Berkeley’s Zoning Adjustments Board approved the construction of a new six-story, mixed-use building on 2527 San Pablo Ave. at its Thursday regular meeting.
The new San Pablo mixed-use project, item 3 on the agenda, will replace an existing vacant service station and contain 63 housing units total, including 11 below market rate units reserved for persons with intellectual and developmental disabilities. The ground floor of the building is allocated for commercial space and restaurant use.
Rony Rolnizky, an architect and the applicant for the San Pablo mixed-use building, said at the meeting the building was inspired by his son, who is disabled and requires 24/7 care.
“All my life, all my son’s life, I’ve been trying to get him out into the community,” Rolnizky said at the meeting, when presenting the building plans. “What I would like to do … is to create this as a project where people (with) intellectual disabilities can live. I don’t want to say this is a project for (people with) disabilities — it’s a project for everybody.”
Multiple public commenters echoed Rolnizky’s statement, saying the project would provide a place to incorporate the intellectually and developmentally disabled with the larger Berkeley community.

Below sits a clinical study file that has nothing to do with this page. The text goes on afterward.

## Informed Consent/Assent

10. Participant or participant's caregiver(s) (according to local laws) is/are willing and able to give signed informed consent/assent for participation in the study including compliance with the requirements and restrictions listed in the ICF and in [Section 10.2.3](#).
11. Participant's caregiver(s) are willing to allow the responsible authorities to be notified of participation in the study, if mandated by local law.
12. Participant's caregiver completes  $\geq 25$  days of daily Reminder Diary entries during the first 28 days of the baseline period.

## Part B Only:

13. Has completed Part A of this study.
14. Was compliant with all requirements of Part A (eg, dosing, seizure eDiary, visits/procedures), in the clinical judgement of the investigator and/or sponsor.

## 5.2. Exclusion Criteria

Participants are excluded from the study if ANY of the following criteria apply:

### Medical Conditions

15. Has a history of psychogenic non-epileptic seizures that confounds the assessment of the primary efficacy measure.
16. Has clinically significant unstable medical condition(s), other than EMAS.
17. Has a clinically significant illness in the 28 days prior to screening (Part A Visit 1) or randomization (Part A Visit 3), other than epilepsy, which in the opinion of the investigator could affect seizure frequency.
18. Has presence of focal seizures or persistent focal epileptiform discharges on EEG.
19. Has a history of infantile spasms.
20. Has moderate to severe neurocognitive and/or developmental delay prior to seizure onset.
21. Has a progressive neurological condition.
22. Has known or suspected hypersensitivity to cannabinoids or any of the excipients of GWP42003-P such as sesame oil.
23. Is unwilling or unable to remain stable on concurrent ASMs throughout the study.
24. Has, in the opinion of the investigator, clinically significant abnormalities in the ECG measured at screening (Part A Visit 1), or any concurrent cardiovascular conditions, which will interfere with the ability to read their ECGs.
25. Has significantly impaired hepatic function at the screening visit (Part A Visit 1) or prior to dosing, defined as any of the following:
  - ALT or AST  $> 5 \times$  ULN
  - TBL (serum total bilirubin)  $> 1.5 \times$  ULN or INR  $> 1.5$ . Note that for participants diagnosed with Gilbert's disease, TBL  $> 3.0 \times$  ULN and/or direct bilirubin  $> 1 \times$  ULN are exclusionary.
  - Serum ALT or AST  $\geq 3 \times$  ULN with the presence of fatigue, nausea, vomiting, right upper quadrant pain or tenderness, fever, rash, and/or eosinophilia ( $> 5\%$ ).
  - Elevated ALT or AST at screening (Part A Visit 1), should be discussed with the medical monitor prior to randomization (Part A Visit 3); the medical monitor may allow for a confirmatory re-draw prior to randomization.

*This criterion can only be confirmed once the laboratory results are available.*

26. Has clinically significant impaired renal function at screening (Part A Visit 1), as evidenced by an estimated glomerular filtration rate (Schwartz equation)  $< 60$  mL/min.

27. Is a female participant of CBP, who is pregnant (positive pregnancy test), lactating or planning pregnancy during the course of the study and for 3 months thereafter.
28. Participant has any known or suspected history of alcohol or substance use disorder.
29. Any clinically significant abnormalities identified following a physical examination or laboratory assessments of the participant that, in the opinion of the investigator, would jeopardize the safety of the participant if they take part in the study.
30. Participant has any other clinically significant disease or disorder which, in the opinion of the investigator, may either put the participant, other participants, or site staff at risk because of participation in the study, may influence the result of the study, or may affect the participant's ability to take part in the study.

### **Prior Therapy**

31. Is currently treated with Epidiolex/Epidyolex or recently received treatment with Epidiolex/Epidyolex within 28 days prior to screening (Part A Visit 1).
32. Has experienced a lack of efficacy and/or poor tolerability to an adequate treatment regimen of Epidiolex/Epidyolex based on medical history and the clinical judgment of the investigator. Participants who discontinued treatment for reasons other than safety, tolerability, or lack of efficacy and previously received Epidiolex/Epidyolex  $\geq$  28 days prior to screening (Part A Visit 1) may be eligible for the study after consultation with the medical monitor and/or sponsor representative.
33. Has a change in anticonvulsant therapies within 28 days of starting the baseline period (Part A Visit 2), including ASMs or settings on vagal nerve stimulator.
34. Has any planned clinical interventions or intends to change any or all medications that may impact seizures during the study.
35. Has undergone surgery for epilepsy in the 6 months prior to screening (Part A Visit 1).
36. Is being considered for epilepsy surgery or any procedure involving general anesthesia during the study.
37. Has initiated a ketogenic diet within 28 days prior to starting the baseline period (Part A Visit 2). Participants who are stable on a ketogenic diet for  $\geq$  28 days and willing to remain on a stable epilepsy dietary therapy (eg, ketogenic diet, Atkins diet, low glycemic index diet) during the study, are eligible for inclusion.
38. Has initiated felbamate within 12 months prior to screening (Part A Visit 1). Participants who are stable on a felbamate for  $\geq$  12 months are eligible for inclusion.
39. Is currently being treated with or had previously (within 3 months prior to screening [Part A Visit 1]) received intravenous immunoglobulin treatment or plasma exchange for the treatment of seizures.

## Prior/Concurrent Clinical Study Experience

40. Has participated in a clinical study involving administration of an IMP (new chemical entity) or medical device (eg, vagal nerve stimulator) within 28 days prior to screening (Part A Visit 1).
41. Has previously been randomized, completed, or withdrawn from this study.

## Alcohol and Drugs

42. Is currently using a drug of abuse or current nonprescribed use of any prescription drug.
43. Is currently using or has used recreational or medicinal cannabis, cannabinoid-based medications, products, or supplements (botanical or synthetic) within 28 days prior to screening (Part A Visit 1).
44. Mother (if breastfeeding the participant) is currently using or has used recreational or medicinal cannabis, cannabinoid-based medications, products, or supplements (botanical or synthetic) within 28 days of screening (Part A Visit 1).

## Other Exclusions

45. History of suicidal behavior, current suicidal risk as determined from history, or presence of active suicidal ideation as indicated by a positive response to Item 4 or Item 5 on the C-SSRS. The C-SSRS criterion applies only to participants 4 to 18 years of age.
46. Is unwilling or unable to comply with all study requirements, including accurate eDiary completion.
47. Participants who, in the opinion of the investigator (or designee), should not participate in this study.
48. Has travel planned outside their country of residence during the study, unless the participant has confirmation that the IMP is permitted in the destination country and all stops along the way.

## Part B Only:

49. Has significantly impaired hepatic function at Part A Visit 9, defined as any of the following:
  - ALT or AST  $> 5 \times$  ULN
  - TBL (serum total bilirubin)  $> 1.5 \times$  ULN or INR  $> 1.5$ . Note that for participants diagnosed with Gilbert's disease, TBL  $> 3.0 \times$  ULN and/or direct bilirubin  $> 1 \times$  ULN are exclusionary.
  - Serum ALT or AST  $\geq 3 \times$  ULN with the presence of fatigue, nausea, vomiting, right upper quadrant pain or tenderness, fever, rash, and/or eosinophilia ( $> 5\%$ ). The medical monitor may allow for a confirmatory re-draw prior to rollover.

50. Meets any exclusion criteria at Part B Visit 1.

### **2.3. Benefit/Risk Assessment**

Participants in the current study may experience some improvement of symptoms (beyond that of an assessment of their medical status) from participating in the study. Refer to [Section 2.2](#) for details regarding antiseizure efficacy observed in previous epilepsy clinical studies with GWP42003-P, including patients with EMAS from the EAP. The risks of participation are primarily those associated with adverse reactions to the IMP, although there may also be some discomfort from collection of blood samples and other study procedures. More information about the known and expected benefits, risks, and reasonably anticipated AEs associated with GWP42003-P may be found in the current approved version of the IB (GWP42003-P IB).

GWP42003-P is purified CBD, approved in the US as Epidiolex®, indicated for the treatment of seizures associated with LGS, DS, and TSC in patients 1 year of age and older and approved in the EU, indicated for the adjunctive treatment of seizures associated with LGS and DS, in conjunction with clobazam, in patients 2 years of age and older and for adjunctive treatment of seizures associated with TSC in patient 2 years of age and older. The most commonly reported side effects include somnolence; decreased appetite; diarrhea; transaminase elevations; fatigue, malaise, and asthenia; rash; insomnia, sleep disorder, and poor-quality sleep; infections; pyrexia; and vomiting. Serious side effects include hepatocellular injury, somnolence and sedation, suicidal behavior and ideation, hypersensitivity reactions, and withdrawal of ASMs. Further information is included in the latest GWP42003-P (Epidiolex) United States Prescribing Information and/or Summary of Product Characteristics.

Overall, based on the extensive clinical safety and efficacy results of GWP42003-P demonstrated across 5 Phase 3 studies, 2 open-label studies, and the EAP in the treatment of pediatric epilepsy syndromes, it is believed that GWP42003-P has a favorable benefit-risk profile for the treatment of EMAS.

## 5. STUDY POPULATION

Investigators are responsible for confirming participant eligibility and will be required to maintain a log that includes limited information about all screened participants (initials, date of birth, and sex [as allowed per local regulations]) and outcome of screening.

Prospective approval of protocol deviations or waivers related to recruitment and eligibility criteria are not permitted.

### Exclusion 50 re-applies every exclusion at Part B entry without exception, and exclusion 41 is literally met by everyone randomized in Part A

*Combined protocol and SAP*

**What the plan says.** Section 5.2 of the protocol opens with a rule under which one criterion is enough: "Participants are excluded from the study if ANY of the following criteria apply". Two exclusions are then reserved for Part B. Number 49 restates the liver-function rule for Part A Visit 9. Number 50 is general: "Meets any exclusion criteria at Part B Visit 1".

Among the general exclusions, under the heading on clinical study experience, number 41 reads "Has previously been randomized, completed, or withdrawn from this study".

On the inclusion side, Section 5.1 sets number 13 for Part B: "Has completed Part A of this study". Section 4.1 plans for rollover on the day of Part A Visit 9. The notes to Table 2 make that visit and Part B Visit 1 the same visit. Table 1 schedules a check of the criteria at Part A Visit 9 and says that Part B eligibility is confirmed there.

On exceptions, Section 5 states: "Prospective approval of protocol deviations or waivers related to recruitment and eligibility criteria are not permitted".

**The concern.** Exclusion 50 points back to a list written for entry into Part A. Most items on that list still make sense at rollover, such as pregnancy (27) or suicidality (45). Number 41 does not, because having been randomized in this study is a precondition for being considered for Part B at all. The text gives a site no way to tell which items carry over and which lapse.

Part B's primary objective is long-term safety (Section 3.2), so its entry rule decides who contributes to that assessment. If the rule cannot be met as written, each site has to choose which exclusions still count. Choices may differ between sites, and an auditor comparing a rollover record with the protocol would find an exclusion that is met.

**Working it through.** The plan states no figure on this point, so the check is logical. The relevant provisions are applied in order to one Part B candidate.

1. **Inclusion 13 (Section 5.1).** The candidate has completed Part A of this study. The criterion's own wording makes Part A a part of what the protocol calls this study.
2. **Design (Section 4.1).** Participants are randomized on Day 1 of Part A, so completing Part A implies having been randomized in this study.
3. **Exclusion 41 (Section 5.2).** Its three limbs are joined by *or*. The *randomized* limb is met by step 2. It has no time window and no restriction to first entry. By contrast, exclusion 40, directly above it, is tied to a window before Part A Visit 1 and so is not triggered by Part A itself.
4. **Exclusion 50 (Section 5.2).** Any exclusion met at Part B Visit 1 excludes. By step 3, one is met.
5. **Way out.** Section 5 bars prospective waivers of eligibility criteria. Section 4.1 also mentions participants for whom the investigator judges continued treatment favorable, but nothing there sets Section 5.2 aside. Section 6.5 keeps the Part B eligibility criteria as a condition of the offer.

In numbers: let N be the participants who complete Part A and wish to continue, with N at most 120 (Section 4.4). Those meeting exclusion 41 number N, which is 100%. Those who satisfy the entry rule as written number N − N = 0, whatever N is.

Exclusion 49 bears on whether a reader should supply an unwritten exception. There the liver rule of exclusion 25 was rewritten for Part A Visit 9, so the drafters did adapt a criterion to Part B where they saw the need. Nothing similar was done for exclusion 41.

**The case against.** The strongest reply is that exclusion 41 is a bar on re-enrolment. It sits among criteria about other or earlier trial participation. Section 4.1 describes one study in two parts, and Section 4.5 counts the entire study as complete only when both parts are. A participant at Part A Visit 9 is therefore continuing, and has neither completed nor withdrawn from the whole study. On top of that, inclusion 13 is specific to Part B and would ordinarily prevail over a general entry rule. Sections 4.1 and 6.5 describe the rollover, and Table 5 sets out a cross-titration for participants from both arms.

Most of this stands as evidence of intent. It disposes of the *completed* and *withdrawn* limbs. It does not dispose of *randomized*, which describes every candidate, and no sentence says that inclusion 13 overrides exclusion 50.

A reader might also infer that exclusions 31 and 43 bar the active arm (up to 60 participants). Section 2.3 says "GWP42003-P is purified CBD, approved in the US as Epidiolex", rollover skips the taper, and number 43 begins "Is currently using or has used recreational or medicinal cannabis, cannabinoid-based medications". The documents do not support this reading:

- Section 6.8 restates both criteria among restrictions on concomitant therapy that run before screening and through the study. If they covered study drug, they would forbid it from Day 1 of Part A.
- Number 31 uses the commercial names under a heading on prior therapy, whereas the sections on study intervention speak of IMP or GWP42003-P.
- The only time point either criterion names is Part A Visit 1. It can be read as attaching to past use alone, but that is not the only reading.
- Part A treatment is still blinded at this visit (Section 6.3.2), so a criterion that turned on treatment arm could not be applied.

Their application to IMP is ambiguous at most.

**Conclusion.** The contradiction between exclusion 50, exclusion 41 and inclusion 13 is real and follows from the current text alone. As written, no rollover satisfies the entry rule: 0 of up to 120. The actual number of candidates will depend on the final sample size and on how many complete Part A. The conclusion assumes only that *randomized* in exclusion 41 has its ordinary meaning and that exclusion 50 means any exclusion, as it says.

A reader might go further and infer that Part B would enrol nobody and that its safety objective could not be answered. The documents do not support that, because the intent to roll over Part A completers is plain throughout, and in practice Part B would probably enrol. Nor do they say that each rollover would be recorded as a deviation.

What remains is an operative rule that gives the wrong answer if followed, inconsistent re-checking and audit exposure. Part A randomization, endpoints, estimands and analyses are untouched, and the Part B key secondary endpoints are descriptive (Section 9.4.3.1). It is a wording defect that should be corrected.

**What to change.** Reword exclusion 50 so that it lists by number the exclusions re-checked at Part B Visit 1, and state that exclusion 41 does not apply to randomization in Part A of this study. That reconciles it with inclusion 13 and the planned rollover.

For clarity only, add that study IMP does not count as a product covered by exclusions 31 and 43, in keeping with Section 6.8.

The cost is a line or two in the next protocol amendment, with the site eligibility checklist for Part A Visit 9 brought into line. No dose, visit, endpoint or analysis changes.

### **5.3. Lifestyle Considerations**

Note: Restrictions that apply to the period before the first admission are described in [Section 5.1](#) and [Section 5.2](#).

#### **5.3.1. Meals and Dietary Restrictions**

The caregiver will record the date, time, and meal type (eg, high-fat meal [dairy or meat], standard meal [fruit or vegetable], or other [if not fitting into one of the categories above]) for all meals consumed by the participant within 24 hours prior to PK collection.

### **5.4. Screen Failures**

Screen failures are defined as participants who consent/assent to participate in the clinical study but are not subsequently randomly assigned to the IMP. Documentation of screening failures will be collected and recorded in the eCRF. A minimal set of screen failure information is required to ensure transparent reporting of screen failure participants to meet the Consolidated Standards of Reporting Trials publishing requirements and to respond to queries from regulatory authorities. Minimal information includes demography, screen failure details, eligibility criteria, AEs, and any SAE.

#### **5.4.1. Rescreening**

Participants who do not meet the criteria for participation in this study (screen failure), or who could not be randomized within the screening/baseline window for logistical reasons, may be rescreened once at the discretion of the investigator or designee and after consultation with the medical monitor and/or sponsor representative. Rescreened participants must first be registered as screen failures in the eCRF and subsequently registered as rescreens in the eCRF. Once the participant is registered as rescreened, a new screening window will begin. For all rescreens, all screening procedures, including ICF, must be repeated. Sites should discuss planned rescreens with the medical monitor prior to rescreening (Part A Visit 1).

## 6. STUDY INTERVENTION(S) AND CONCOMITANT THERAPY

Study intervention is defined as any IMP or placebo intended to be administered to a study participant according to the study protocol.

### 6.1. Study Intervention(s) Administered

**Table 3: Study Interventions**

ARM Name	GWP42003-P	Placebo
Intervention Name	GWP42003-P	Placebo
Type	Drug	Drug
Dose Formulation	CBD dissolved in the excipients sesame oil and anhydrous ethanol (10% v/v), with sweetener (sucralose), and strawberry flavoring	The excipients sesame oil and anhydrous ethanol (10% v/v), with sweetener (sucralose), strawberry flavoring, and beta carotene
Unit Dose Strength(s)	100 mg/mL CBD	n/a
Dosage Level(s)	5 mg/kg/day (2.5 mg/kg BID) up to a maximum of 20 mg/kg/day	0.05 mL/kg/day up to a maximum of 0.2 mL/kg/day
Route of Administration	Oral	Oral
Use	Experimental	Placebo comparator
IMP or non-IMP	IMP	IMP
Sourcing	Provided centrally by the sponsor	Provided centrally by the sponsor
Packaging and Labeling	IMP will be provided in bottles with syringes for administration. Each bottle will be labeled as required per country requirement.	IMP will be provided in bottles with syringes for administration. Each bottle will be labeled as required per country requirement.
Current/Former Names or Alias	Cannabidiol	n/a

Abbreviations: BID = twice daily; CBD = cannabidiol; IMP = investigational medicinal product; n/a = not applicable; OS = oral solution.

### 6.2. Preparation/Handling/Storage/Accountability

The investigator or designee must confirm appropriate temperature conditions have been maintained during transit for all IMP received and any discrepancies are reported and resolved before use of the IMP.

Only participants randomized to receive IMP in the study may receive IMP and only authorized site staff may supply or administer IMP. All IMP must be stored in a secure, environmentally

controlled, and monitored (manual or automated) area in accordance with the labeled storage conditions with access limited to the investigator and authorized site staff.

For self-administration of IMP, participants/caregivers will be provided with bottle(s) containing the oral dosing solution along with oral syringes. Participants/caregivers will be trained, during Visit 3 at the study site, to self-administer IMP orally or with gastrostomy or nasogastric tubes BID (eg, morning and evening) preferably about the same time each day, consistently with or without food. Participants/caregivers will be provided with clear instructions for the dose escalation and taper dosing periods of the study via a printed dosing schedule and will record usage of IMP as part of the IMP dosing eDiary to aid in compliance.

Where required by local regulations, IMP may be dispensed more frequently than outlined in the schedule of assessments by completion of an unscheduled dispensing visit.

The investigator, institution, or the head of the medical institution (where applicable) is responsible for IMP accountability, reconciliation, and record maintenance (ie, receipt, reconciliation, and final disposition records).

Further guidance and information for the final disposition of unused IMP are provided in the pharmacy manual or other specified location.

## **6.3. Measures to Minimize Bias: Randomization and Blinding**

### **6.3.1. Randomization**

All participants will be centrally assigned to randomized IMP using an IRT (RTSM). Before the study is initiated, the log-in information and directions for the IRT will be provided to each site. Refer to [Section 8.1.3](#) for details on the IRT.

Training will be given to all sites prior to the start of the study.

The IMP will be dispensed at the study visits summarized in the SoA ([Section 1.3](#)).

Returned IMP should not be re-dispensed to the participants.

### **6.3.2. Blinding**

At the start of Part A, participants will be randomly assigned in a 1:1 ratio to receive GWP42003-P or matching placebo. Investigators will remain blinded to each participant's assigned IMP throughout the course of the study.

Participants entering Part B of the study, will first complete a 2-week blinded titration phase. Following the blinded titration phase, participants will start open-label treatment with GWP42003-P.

Other attendees, however, raised concerns at the meeting about the San Pablo mixed-use building proposal — multiple residents were troubled by the building’s proposed six-story height, stating it was too big and would change the character of the neighborhood.
In addition, some commenters alleged that reserving the below market rate units for qualified intellectually or developmentally disabled persons could exclude other communities.
“It concerns me when you start talking about waivers,” said Mike Lee, a member of First They Came for the Homeless, at the meeting. “This project is not going to be bound by the law to accept Section 8 and shelter-plus-care vouchers.”
Some zoning board members also expressed uncertainty about how the request would interact with an ordinance passed by Berkeley City Council Tuesday, which prohibits housing discrimination based on source of income.
“If there is an issue with this new law, I think we can rely on (the) council to solve it,” said Zoning Adjustments Board member Carrie Olson at the meeting in response to concerns.
The San Pablo mixed-use building proposal was ultimately approved, with board members Patrick Sheahan, Brazile Clark, and temporary board appointee Leah Simon-Weisberg voting against the proposal.
“This project walks the talk of Berkeley,” said temporary board appointee Savlan Hauser at the meeting. “It reflects our values and I will be very proud to see this project exist.”
Item 2 on the agenda, a proposal to raise and add bedrooms to an existing apartment building on 3014 College Ave., was pulled from the consent calendar and continued to the board’s next meeting — board members cited a lack of information in the proposal documents.
A proposal for a five-story mixed-use building on 3000 Shattuck Ave., item 4 on the agenda, was also unanimously continued to the next zoning board meeting.
The zoning board will reconvene August 24.